Silence: The Invisible Tool for Patient Experience Excellence

2016-02I must start my comments with a disclaimer that this blog is not about noise reduction, though I still have yet to find an organization that has conquered this great challenge in healthcare today. In fact our own research at The Beryl Institute continues to show noise reduction to be a leading area of focus, public survey results continue to highlight it as a challenge and a simple walk around most healthcare facilities reinforces the opportunity this issue represents.

Interesting enough was that in our own work on the issue of noise and hearing from recognized efforts in the field of healthcare acoustics that we will never and in actually should never strive for perfect silence. Not only would it be unachievable, it would not meet the true needs of so many in our care. Rather what I mean by silence as we look to patient experience excellence is a much different idea. I wish to frame this not as a negative – i.e., the result of suppressing noise, but rather in the appreciative, as the art of creating a space in which we can hear.

I spent the last week traveling the halls of healthcare organizations and was warmed by the buzz of humanity, and embraced by the rhythmic symphony of conversations and footsteps, beeps and clicks all symbolizing the living nature of healthcare. But what was most moving and perhaps most powerful was a lesson hiding invisibly in front of all us in healthcare trying to have a positive impact…it was those subtle moments between the beats that have incredible power.

In providing a sense of silence for those we work with, care for and serve we create a space for their voices to be heard, their ideas to find opportunities to grow. In affording the gift of silence – that is the space of silence – we enable people to feel acknowledged and listened too. Yet we must also admit that of all places healthcare may be the hardest place to provide this space of silence.

What I mean by this is our ability to be with someone so they can express themselves, providing time to think and reply, to open our eyes or inform us even in the face of the great expertise so many bring in this work. In the space of silence we do more to offer a sense of dignity and respect, of care, compassion, and commitment than we almost ever do in providing a monologue pertaining to our expertise. There is a time and a place for that as well.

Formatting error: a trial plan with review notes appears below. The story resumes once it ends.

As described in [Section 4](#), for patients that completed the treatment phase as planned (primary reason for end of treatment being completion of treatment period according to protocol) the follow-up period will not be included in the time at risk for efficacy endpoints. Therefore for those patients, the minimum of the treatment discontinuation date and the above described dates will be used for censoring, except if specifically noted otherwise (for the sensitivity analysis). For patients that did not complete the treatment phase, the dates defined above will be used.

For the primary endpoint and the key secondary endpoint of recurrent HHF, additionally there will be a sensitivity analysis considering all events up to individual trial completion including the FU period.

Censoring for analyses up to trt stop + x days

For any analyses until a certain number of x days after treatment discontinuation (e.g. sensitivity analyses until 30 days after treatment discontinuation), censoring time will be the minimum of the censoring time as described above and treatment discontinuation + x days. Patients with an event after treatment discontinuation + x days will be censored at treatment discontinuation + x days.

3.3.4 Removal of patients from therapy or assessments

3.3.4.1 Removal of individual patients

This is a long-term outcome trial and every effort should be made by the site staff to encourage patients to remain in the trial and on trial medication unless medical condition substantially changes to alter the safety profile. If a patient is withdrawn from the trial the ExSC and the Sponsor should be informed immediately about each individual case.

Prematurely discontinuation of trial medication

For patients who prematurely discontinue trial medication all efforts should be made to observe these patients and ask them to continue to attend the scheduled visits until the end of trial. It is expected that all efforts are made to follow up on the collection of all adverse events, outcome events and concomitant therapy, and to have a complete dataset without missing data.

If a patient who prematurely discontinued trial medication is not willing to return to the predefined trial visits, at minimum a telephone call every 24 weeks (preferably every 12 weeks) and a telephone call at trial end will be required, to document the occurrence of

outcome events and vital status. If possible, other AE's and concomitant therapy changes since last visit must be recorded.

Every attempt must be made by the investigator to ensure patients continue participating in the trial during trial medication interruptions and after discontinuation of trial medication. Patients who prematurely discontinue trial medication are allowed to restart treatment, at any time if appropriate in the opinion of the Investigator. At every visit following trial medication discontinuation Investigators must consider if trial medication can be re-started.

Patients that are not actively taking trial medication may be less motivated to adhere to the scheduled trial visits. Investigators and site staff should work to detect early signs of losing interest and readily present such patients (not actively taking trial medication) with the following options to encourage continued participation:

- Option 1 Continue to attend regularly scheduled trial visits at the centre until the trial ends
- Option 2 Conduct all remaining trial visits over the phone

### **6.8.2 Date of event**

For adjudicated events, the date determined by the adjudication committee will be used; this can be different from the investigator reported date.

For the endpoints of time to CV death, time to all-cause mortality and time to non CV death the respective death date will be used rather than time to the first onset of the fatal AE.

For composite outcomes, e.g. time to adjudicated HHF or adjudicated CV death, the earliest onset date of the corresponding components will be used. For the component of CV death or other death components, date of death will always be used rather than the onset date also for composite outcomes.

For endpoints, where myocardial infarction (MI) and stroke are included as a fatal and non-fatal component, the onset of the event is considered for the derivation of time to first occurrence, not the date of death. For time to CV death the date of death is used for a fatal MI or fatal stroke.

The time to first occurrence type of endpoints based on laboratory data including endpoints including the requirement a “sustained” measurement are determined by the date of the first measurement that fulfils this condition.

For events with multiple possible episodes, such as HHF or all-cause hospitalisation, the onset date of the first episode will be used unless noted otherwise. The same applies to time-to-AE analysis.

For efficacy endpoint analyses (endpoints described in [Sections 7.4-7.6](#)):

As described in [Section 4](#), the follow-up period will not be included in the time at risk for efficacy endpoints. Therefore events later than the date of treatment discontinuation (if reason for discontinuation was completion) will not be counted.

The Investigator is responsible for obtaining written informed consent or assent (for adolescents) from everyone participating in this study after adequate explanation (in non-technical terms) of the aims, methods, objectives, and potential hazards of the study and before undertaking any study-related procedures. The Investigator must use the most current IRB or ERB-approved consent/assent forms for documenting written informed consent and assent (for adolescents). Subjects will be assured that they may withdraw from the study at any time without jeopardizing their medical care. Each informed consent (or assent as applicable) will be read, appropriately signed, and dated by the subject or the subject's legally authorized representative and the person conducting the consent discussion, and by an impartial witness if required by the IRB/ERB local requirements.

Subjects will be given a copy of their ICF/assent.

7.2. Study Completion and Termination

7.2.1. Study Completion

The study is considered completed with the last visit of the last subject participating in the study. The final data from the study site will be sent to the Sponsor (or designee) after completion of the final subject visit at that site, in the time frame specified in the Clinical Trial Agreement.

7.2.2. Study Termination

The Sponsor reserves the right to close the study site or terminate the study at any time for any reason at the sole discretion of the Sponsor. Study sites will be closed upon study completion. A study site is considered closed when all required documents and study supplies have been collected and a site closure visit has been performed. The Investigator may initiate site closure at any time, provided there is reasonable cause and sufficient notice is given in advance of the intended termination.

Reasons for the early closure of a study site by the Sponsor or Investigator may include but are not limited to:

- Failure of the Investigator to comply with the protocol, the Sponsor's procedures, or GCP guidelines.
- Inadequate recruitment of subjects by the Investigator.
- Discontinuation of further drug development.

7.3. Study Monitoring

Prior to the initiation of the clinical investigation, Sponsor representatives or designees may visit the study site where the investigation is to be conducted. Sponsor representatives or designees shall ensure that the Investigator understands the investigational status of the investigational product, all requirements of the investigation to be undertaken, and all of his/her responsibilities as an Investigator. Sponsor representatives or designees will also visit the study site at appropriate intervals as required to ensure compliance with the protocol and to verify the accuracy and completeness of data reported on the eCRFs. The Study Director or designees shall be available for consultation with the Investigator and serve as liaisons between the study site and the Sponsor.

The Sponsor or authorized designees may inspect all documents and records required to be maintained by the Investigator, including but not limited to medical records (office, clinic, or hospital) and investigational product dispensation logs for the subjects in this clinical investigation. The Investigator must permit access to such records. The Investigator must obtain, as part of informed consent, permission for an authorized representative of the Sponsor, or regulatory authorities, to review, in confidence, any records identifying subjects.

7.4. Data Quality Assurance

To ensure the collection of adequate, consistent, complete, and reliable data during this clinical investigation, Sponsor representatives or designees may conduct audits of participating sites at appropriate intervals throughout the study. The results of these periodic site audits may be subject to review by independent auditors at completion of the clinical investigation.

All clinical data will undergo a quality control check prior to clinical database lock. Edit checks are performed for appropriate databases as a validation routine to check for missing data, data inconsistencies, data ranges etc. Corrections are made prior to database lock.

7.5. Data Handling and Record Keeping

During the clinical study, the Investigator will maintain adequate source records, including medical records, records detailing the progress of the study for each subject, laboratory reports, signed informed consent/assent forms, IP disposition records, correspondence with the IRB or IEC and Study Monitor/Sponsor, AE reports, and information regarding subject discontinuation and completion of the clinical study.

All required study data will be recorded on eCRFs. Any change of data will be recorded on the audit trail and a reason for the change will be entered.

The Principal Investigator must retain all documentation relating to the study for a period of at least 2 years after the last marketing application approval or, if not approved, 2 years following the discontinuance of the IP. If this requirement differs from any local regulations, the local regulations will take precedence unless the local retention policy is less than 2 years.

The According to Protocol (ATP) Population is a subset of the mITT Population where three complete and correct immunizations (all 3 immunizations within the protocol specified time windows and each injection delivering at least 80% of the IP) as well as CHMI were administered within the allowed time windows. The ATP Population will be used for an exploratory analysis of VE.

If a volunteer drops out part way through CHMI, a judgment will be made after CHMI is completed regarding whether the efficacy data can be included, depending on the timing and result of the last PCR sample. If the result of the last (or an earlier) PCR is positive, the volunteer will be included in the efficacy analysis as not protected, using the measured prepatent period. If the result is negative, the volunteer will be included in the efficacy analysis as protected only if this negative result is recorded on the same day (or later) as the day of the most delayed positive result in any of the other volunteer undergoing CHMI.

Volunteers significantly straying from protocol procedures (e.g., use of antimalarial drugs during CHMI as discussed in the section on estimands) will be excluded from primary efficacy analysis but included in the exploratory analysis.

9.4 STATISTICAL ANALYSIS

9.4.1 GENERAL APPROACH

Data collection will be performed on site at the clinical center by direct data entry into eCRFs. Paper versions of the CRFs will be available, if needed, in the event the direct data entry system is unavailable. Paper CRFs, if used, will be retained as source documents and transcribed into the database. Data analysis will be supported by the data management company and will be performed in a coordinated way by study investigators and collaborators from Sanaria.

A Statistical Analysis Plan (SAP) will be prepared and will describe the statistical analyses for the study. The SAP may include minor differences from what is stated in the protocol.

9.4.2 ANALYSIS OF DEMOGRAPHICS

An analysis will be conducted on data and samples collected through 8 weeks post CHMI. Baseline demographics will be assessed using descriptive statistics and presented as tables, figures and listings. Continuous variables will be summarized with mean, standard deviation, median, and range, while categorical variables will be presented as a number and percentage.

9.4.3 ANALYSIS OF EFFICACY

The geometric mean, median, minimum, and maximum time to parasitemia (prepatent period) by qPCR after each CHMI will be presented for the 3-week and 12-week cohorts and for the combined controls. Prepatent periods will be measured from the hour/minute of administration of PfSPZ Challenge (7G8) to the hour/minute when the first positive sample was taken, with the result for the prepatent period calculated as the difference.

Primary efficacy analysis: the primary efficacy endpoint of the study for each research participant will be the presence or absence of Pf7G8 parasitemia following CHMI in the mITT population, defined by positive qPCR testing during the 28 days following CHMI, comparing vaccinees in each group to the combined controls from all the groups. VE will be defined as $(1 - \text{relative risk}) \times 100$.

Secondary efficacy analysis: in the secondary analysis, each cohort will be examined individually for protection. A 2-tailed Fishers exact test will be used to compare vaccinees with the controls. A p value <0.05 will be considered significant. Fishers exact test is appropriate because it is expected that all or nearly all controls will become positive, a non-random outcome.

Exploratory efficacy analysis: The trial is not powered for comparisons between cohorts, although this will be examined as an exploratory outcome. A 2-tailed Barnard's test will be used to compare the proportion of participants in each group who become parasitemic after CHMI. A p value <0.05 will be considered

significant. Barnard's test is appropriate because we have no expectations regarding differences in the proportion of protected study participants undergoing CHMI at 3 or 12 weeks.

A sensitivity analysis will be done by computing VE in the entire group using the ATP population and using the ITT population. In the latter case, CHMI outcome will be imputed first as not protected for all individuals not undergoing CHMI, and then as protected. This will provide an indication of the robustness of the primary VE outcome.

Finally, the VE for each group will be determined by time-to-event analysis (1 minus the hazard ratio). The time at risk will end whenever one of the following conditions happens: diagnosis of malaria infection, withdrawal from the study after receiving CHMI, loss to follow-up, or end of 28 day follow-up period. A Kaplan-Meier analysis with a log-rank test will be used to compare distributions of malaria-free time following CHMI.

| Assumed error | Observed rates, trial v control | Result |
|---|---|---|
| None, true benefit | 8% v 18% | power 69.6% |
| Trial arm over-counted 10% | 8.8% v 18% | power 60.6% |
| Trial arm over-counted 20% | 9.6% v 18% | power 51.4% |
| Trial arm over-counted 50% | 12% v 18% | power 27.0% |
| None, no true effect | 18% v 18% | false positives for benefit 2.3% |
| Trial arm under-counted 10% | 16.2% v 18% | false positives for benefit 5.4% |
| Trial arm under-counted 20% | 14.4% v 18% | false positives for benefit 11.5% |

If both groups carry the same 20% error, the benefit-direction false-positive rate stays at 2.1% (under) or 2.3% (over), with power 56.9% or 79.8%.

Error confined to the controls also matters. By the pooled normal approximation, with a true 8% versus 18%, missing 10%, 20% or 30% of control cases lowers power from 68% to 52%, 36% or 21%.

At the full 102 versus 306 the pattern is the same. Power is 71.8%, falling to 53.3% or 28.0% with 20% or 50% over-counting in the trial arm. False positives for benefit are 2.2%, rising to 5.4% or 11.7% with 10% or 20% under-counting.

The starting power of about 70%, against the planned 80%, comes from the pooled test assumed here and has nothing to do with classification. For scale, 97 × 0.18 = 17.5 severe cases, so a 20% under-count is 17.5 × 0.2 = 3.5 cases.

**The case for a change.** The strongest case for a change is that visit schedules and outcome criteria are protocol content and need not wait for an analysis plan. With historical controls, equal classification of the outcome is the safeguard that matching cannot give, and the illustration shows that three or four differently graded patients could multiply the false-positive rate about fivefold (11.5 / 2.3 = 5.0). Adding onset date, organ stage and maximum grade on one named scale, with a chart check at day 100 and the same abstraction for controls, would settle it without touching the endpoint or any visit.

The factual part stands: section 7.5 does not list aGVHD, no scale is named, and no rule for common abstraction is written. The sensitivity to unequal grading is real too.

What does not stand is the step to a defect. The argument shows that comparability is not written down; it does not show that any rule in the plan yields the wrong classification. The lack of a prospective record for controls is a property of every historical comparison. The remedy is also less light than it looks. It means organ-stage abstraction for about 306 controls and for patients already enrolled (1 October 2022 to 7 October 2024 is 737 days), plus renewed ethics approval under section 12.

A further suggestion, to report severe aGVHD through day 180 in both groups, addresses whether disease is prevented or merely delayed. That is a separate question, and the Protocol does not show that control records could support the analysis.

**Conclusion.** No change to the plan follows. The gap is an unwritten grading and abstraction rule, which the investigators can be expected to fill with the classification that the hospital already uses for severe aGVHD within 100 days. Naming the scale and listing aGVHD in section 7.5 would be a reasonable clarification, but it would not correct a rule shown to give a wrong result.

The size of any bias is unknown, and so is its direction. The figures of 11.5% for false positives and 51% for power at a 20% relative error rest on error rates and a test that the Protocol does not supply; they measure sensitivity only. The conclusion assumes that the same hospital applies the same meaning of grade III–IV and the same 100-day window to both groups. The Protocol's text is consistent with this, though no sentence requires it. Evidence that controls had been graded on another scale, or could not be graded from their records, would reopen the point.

In a world where speed so often matters and chaos is the foundation of normality, the ability to sit with someone and allow them to be heard is profound. So how can we proceed in this way for better outcomes in all we do? It may be the most simple, yet difficult concept I have yet proposed in tacking patient experience opportunities. Yet I see it over and over, when we take the time to listen for needs, understand pains, work to connect with the human standing across from us that most of all wants to be heard, great things can and do happen.

As an extrovert I am guilty of violating this trust more often that I would like to admit, so I feel comfortable challenging us all in how we can proceed. How often do we provide the space for a reply, invite a comment or simply choose to be with someone by sitting at their bedside, holding their hand. Words at times do more to create our noise problems than anything else. More so we hear from many that in their attempt to be heard we in healthcare often miss their voices…our lack of silence being the very liability we look to avoid.

This was no more apparent to me than in the moving story shared by a brave colleague Tanya Lord who in all she tried to raise about the care of her son in a mishandled post operative situation was simply given the typical responses and they were eventually discharged from care. In many ways to me her story, and the tragic and painful loss of her son, was a bold splash of our cold reality in healthcare. We must find the time for silence and to listen…in those moments we have the greatest chance to change, if not save, lives. We must also acknowledge this is about much more then the act of listening. I am sure many of the folks with whom Tanya engaged listened, they just did not hear. They too missed the art of silence. To be clear, I am not suggesting a silence in which people are not heard, but rather in creating the space in which we actually allow hearing to happen.

If we are to achieve the best in experience for all in healthcare it cannot simply be about what we say or know, the strategies we shape or the tactics we employ. At its very essence it must be about how we as humans choose to address this sacred and critical work. In all that is sacred I maintain the most transforming moments are less often found in the words and more in the silent moments and what they contain in between. If we can intentionally bring silence to our work in patient experience it may be the boldest and I dare say loudest statement of our humanity and all we strive to achieve in caring for one another. I am willing to give it a try…are you?